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We know one of the Gauss-Markov conditions is $\mathrm{Cor}[e_i, e_j]=0$ for $i \neq j.$

Also, we assume the errors are normally distributed, i.e., $e_i \sim \mathcal{N}(0, \sigma^2).$

My teacher said that the normality assumption implies that the errors are independent since they are uncorrelated.

However, what I know is only multivariate normal distribution with zero correlation can imply independent. I do not know why we can draw the conclusion that $e_i$ are independent.

Thanks!

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  • $\begingroup$ Saying the errors are individually (i.e. marginally normal) is insufficient. They have to be jointly normal for the implication to hold, as you say. This is covered in a one or two previous posts on site; I'll try to dig one up. $\endgroup$
    – Glen_b
    Commented Oct 6, 2019 at 7:13
  • $\begingroup$ For the bivariate case a counterexample is mentioned in the answer here: stackoverflow.com/c/moderators/questions/1316/1584#1584 ... that's not the post I was looking for though $\endgroup$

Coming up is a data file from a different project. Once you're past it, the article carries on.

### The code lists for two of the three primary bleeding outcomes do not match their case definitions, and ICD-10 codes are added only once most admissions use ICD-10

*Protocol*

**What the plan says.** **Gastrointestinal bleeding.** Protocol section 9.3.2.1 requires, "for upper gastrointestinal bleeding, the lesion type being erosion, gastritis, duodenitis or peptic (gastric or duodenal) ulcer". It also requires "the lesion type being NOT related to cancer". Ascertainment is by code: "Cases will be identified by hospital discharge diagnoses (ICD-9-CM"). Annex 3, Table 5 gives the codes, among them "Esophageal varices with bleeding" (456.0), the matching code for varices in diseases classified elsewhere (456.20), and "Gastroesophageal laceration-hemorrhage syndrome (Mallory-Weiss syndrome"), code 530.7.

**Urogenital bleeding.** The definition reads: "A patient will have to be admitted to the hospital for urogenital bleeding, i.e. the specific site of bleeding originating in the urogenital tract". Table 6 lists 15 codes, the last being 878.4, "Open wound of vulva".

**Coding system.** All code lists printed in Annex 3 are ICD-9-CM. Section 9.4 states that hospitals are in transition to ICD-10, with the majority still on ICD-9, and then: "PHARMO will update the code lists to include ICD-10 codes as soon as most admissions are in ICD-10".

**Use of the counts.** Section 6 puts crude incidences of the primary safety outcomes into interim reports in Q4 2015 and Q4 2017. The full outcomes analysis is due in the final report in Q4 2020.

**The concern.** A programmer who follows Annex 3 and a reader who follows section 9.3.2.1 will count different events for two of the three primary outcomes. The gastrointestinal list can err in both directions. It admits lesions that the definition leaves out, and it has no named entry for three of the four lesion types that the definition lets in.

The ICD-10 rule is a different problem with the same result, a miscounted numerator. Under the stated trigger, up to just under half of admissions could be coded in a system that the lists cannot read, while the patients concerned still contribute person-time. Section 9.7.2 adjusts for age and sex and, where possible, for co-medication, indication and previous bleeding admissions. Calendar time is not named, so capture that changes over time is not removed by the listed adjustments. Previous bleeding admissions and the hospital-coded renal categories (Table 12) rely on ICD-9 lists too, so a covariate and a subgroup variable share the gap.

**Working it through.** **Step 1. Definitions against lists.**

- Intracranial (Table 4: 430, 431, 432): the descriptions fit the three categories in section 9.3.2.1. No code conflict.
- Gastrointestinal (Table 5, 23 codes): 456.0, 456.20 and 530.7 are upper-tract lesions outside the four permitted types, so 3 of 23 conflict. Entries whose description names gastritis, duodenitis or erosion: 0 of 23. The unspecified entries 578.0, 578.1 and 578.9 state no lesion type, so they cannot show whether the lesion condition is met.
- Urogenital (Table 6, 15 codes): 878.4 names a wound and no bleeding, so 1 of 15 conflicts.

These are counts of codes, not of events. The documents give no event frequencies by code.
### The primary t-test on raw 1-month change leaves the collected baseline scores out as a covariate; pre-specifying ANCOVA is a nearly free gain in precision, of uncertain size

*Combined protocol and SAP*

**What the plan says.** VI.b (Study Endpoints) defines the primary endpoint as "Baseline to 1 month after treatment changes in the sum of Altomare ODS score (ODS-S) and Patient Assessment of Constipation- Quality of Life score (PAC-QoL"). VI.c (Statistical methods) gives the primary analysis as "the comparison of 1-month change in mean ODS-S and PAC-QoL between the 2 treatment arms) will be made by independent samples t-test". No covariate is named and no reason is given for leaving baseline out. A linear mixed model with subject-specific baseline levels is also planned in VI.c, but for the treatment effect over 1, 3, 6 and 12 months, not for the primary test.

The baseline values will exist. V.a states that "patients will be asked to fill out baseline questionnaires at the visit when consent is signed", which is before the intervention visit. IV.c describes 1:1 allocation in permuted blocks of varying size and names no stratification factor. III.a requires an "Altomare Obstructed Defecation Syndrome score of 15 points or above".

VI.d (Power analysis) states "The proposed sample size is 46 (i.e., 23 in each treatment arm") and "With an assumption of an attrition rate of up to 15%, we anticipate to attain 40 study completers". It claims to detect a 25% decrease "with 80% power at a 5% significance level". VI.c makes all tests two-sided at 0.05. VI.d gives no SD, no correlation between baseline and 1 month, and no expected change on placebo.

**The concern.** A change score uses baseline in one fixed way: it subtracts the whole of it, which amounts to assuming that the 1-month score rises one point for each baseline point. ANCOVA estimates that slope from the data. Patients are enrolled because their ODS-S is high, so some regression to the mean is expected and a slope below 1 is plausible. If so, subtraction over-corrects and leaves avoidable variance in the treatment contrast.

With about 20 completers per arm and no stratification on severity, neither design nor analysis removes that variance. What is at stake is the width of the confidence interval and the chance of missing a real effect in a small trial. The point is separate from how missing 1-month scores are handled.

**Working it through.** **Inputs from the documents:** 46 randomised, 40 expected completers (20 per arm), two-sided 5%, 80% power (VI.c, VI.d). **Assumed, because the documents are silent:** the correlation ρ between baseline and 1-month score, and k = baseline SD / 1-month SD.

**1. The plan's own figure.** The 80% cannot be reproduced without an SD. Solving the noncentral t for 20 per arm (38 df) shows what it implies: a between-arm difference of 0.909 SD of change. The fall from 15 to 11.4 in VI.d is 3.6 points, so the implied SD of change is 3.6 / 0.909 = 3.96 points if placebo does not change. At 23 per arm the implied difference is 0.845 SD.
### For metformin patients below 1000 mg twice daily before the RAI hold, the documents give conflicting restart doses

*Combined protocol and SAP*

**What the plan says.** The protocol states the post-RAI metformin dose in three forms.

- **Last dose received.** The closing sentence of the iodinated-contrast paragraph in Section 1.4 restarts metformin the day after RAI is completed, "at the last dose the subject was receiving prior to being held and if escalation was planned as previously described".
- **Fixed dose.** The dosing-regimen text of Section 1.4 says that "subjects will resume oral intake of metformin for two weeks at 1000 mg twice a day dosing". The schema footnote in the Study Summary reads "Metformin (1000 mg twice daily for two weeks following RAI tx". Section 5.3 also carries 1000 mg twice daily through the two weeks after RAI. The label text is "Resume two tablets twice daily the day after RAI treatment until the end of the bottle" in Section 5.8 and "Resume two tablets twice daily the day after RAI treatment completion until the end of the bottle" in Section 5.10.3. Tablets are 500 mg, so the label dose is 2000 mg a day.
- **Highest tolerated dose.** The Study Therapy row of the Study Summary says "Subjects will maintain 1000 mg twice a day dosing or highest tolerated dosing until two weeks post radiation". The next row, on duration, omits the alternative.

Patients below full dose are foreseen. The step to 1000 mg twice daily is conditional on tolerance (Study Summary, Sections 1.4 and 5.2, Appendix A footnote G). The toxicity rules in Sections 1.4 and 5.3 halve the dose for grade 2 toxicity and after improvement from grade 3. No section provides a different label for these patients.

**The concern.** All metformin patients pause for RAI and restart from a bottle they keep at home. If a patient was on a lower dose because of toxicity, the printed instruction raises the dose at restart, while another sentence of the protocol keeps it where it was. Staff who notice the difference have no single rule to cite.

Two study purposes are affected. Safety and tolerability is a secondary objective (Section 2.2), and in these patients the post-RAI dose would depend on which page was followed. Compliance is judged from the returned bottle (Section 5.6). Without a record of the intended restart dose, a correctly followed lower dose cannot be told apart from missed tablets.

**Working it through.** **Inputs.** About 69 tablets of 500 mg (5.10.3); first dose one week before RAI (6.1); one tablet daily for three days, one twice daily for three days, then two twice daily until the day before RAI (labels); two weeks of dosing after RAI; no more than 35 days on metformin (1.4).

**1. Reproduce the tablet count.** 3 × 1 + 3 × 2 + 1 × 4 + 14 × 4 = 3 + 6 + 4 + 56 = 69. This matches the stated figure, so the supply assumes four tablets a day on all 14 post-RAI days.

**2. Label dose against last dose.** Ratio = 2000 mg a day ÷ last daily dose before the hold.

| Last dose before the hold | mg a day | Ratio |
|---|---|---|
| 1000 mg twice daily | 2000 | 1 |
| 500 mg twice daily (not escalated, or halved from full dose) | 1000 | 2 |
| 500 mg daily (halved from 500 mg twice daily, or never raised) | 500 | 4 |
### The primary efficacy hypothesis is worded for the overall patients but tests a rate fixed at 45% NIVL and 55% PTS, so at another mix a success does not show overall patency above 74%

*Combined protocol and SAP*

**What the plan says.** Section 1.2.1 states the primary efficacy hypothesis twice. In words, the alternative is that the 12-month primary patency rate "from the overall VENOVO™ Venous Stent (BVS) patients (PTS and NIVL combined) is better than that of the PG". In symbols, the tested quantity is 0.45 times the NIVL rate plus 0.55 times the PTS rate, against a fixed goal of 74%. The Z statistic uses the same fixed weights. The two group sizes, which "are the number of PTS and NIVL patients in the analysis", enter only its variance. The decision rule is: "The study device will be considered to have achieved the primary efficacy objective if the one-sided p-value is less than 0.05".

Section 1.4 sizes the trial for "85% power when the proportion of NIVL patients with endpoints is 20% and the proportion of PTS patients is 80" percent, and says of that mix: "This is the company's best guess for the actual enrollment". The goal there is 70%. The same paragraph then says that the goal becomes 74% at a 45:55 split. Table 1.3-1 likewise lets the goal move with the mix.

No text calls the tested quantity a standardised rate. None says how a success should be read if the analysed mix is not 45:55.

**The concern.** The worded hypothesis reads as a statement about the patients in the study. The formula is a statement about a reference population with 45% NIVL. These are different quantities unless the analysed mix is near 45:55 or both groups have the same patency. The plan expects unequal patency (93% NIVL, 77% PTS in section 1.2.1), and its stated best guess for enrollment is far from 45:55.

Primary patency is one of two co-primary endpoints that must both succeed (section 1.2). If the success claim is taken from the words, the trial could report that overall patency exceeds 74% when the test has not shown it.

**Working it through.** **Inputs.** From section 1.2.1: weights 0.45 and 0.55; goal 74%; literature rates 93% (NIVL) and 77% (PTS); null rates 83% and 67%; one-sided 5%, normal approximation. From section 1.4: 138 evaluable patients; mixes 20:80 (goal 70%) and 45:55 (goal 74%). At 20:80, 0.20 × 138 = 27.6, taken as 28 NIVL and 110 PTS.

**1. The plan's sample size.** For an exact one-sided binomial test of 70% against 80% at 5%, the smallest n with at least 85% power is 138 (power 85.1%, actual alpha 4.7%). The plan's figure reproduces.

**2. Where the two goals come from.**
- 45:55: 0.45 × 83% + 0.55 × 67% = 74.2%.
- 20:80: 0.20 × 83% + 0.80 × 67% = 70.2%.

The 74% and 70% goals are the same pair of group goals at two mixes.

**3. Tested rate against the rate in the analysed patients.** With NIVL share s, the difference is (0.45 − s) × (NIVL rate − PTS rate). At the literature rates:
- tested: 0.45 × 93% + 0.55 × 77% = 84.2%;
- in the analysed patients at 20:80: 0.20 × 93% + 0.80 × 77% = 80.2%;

– Glen_b
    Commented Oct 6, 2019 at 7:29

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You're right: it is when the distribution is jointly Gaussian that a lack of correlation implies independence. Our late friend BruceET gives a good visual demonstration of that here.

Consequently, if your teacher only mentioned marginal normality, the claim is not quite true. If you teacher mentioned multivariate normality, however, the claim is true.

In defense of your teacher, it is not so unusual to write something like $\epsilon\sim N(0,\sigma^2I)$ to indicate joint normality of the errors, so it is reasonable to think that you teacher left implicit the joint error normality.

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